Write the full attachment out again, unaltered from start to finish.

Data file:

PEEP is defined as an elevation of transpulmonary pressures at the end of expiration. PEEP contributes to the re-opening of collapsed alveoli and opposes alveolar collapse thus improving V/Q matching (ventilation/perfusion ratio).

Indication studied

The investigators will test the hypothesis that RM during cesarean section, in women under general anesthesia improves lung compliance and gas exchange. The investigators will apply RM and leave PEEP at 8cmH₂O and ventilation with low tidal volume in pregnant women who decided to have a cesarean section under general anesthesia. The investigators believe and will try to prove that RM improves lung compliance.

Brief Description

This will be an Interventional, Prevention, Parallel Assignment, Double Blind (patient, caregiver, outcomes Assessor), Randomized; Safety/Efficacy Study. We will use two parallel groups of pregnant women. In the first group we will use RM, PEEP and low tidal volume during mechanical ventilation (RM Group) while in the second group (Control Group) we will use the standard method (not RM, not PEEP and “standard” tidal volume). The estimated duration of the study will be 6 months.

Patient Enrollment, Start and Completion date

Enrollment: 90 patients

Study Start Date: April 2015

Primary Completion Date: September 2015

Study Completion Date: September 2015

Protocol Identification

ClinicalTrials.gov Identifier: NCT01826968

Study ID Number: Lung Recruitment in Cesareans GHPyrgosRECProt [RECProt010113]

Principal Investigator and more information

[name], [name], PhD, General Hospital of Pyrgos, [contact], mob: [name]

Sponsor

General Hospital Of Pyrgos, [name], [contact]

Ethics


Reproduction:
PEEP is defined as an elevation of transpulmonary pressures at the end of expiration. PEEP contributes to the re-opening of collapsed alveoli and opposes alveolar collapse thus improving V/Q matching (ventilation/perfusion ratio).

Indication studied

The investigators will test the hypothesis that RM during cesarean section, in women under general anesthesia improves lung compliance and gas exchange. The investigators will apply RM and leave PEEP at 8cmH₂O and ventilation with low tidal volume in pregnant women who decided to have a cesarean section under general anesthesia. The investigators believe and will try to prove that RM improves lung compliance.

Brief Description

This will be an Interventional, Prevention, Parallel Assignment, Double Blind (patient, caregiver, outcomes Assessor), Randomized; Safety/Efficacy Study. We will use two parallel groups of pregnant women. In the first group we will use RM, PEEP and low tidal volume during mechanical ventilation (RM Group) while in the second group (Control Group) we will use the standard method (not RM, not PEEP and “standard” tidal volume). The estimated duration of the study will be 6 months.

Patient Enrollment, Start and Completion date

Enrollment: 90 patients

Study Start Date: April 2015

Primary Completion Date: September 2015

Study Completion Date: September 2015

Protocol Identification

ClinicalTrials.gov Identifier: NCT01826968

Study ID Number: Lung Recruitment in Cesareans GHPyrgosRECProt [RECProt010113]

Principal Investigator and more information

[name], [name], PhD, General Hospital of Pyrgos, [contact], mob: [name]

Sponsor

General Hospital Of Pyrgos, [name], [contact]

Ethics